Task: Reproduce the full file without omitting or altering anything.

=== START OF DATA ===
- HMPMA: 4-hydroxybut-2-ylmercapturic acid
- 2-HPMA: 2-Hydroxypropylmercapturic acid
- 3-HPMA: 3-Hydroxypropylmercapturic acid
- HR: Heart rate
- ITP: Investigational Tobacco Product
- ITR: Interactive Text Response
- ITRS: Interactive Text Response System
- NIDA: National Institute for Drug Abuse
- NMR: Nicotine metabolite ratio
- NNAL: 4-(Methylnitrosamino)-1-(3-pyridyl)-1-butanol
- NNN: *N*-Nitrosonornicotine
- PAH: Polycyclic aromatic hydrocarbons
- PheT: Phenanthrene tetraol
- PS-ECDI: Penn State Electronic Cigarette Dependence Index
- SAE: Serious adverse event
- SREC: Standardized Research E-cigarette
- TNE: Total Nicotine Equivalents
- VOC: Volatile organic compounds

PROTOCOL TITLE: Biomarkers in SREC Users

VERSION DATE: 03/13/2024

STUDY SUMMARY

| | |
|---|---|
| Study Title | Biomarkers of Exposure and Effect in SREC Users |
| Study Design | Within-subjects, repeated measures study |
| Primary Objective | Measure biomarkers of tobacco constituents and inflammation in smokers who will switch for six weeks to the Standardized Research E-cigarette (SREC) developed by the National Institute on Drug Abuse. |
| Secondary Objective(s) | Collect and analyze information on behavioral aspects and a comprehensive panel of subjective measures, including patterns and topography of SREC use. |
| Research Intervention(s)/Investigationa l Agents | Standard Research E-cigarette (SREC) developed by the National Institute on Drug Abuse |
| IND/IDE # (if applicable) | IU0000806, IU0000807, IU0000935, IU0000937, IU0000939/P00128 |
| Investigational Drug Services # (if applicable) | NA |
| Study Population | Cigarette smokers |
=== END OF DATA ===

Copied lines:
- HMPMA: 4-hydroxybut-2-ylmercapturic acid
- 2-HPMA: 2-Hydroxypropylmercapturic acid
- 3-HPMA: 3-Hydroxypropylmercapturic acid
- HR: Heart rate
- ITP: Investigational Tobacco Product
- ITR: Interactive Text Response
- ITRS: Interactive Text Response System
- NIDA: National Institute for Drug Abuse
- NMR: Nicotine metabolite ratio
- NNAL: 4-(Methylnitrosamino)-1-(3-pyridyl)-1-butanol
- NNN: *N*-Nitrosonornicotine
- PAH: Polycyclic aromatic hydrocarbons
- PheT: Phenanthrene tetraol
- PS-ECDI: Penn State Electronic Cigarette Dependence Index
- SAE: Serious adverse event
- SREC: Standardized Research E-cigarette
- TNE: Total Nicotine Equivalents
- VOC: Volatile organic compounds

PROTOCOL TITLE: Biomarkers in SREC Users

VERSION DATE: 03/13/2024

STUDY SUMMARY

| | |
|---|---|
| Study Title | Biomarkers of Exposure and Effect in SREC Users |
| Study Design | Within-subjects, repeated measures study |
| Primary Objective | Measure biomarkers of tobacco constituents and inflammation in smokers who will switch for six weeks to the Standardized Research E-cigarette (SREC) developed by the National Institute on Drug Abuse. |
| Secondary Objective(s) | Collect and analyze information on behavioral aspects and a comprehensive panel of subjective measures, including patterns and topography of SREC use. |
| Research Intervention(s)/Investigationa l Agents | Standard Research E-cigarette (SREC) developed by the National Institute on Drug Abuse |
| IND/IDE # (if applicable) | IU0000806, IU0000807, IU0000935, IU0000937, IU0000939/P00128 |
| Investigational Drug Services # (if applicable) | NA |
| Study Population | Cigarette smokers |